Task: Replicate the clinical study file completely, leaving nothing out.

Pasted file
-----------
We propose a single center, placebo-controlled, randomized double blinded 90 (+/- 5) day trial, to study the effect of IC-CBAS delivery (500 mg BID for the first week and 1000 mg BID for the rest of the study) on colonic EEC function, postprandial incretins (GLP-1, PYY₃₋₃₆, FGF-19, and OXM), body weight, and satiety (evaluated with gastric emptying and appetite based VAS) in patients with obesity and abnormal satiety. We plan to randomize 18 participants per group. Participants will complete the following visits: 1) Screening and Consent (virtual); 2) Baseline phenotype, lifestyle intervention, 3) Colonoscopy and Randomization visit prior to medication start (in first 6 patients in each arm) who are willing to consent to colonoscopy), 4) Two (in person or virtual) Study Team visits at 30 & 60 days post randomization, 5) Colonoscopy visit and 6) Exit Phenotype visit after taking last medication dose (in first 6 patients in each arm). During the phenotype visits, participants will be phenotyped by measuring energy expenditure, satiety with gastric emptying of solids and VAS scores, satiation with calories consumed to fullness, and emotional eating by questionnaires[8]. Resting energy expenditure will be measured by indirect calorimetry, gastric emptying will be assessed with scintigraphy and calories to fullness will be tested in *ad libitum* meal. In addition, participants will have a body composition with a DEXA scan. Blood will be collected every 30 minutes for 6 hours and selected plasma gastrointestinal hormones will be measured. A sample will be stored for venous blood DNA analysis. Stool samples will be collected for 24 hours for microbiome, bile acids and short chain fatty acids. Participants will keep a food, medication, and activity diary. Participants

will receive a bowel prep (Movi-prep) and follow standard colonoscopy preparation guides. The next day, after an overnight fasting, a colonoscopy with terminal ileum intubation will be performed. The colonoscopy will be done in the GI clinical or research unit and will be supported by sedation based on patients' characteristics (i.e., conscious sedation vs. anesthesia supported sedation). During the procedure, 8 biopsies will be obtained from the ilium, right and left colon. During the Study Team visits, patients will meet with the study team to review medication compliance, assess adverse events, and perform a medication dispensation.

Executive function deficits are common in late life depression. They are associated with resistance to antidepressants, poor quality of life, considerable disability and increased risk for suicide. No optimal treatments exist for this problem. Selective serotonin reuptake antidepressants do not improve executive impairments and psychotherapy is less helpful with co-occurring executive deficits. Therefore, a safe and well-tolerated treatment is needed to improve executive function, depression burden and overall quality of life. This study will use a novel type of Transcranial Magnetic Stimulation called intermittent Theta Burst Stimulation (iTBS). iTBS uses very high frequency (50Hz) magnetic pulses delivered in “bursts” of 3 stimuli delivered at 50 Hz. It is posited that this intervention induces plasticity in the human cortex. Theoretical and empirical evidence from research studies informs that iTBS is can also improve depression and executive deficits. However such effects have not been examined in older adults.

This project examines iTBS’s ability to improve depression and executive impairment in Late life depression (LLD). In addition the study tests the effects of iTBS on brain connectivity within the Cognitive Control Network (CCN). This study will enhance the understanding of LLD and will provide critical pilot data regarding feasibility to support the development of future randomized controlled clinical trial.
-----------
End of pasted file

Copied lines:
We propose a single center, placebo-controlled, randomized double blinded 90 (+/- 5) day trial, to study the effect of IC-CBAS delivery (500 mg BID for the first week and 1000 mg BID for the rest of the study) on colonic EEC function, postprandial incretins (GLP-1, PYY₃₋₃₆, FGF-19, and OXM), body weight, and satiety (evaluated with gastric emptying and appetite based VAS) in patients with obesity and abnormal satiety. We plan to randomize 18 participants per group. Participants will complete the following visits: 1) Screening and Consent (virtual); 2) Baseline phenotype, lifestyle intervention, 3) Colonoscopy and Randomization visit prior to medication start (in first 6 patients in each arm) who are willing to consent to colonoscopy), 4) Two (in person or virtual) Study Team visits at 30 & 60 days post randomization, 5) Colonoscopy visit and 6) Exit Phenotype visit after taking last medication dose (in first 6 patients in each arm). During the phenotype visits, participants will be phenotyped by measuring energy expenditure, satiety with gastric emptying of solids and VAS scores, satiation with calories consumed to fullness, and emotional eating by questionnaires[8]. Resting energy expenditure will be measured by indirect calorimetry, gastric emptying will be assessed with scintigraphy and calories to fullness will be tested in *ad libitum* meal. In addition, participants will have a body composition with a DEXA scan. Blood will be collected every 30 minutes for 6 hours and selected plasma gastrointestinal hormones will be measured. A sample will be stored for venous blood DNA analysis. Stool samples will be collected for 24 hours for microbiome, bile acids and short chain fatty acids. Participants will keep a food, medication, and activity diary. Participants

will receive a bowel prep (Movi-prep) and follow standard colonoscopy preparation guides. The next day, after an overnight fasting, a colonoscopy with terminal ileum intubation will be performed. The colonoscopy will be done in the GI clinical or research unit and will be supported by sedation based on patients' characteristics (i.e., conscious sedation vs. anesthesia supported sedation). During the procedure, 8 biopsies will be obtained from the ilium, right and left colon. During the Study Team visits, patients will meet with the study team to review medication compliance, assess adverse events, and perform a medication dispensation.

Executive function deficits are common in late life depression. They are associated with resistance to antidepressants, poor quality of life, considerable disability and increased risk for suicide. No optimal treatments exist for this problem. Selective serotonin reuptake antidepressants do not improve executive impairments and psychotherapy is less helpful with co-occurring executive deficits. Therefore, a safe and well-tolerated treatment is needed to improve executive function, depression burden and overall quality of life. This study will use a novel type of Transcranial Magnetic Stimulation called intermittent Theta Burst Stimulation (iTBS). iTBS uses very high frequency (50Hz) magnetic pulses delivered in “bursts” of 3 stimuli delivered at 50 Hz. It is posited that this intervention induces plasticity in the human cortex. Theoretical and empirical evidence from research studies informs that iTBS is can also improve depression and executive deficits. However such effects have not been examined in older adults.

This project examines iTBS’s ability to improve depression and executive impairment in Late life depression (LLD). In addition the study tests the effects of iTBS on brain connectivity within the Cognitive Control Network (CCN). This study will enhance the understanding of LLD and will provide critical pilot data regarding feasibility to support the development of future randomized controlled clinical trial.